The chapter mentions interplanting with things that don't compete for space, and then compares that to companion planting, which capitalizes on how plants can benefit each other. This is a step in the right direction, but is still a little too close to monoculture. Jocelyn brings up that plant communities are dynamic, and not static, so it is important to create a real plant community. Polycultures are self-organizing, and multi-organism plant communities. Paul and Jocelyn talk about Ianto Evans' gardens. Ianto invented the rocket mass stove. Yield is greater in a polyculture than in the same sized monocrop.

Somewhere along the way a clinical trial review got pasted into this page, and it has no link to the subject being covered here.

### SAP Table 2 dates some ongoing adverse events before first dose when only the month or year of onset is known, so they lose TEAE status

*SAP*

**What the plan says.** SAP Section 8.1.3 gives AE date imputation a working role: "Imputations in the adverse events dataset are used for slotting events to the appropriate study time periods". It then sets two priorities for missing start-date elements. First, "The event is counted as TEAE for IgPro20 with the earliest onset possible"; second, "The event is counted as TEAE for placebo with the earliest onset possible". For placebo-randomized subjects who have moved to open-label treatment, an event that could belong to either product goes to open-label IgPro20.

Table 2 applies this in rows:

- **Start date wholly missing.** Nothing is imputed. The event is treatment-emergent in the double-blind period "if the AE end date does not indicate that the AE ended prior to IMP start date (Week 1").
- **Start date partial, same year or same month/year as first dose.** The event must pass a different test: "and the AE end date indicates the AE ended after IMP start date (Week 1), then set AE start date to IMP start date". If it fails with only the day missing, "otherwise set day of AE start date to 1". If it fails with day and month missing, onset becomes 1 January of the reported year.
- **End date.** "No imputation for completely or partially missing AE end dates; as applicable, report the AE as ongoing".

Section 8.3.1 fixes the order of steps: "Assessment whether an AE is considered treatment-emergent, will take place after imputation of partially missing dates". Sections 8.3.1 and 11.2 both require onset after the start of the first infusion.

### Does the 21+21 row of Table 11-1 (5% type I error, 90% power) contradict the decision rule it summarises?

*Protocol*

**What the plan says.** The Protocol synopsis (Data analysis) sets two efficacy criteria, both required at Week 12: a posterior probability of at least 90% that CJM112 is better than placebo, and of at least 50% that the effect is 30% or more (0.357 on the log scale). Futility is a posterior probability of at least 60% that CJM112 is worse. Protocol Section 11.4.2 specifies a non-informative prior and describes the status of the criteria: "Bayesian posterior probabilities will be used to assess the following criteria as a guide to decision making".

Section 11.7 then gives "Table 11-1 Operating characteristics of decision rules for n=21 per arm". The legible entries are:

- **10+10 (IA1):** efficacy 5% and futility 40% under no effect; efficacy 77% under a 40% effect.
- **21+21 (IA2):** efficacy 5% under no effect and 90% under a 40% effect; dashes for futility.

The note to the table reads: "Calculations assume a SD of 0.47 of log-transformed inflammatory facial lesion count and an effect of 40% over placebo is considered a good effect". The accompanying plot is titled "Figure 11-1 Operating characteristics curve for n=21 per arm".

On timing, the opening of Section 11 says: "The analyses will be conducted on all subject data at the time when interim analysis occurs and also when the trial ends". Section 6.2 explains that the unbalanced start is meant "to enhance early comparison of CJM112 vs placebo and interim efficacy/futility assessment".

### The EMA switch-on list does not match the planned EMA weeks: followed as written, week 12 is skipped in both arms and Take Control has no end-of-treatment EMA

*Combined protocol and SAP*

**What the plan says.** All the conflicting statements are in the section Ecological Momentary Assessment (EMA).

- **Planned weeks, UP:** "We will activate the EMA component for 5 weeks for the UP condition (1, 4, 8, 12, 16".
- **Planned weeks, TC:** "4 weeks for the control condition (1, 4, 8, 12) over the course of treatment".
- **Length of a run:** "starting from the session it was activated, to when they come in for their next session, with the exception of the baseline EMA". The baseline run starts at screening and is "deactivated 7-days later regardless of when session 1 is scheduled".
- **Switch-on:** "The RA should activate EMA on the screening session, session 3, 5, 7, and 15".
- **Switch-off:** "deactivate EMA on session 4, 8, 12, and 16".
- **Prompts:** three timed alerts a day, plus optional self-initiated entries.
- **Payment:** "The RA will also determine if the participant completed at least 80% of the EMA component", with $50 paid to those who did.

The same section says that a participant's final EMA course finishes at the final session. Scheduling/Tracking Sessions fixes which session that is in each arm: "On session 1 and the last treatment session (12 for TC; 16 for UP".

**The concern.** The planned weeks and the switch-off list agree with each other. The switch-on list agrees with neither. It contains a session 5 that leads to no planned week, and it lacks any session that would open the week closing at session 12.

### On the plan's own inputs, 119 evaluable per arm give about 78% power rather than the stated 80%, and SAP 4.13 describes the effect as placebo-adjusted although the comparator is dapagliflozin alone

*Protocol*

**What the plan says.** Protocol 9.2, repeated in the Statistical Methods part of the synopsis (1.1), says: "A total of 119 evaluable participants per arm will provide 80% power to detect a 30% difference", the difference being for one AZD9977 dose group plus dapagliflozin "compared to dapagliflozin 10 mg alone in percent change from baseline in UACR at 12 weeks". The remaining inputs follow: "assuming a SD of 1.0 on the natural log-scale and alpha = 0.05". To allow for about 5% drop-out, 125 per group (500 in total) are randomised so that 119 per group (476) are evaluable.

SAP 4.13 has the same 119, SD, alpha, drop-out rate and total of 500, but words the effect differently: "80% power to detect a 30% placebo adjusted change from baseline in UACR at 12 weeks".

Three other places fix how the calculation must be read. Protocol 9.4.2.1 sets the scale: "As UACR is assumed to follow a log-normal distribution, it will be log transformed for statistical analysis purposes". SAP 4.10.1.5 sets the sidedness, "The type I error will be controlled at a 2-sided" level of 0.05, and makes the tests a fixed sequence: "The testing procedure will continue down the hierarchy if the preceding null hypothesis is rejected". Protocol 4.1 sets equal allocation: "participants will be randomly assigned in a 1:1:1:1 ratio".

Toby's advice is: to seed several varieties of each species; don't sow seeds too thickly; begin harvest early; mix plant families, (not just species); include many seeds of fast growing, shallow rooted species; overlap the harvest; avoid root-light competition; harvest whole plants; save a few plants for seed; and examine it every day. Paul talks about Sepp Holzer's approach. Paul describes what a guild is. Toby talks about the 3 sisters. Guilded corn yield can be 3 times larger than monocropped corn. Paul brings up his debate with Helen Atthowe. And lastly, Paul and Jocelyn talk about the "4th sister," in the southwest, the rocky montain bee plant. With diversity comes greater (and more quality) yield.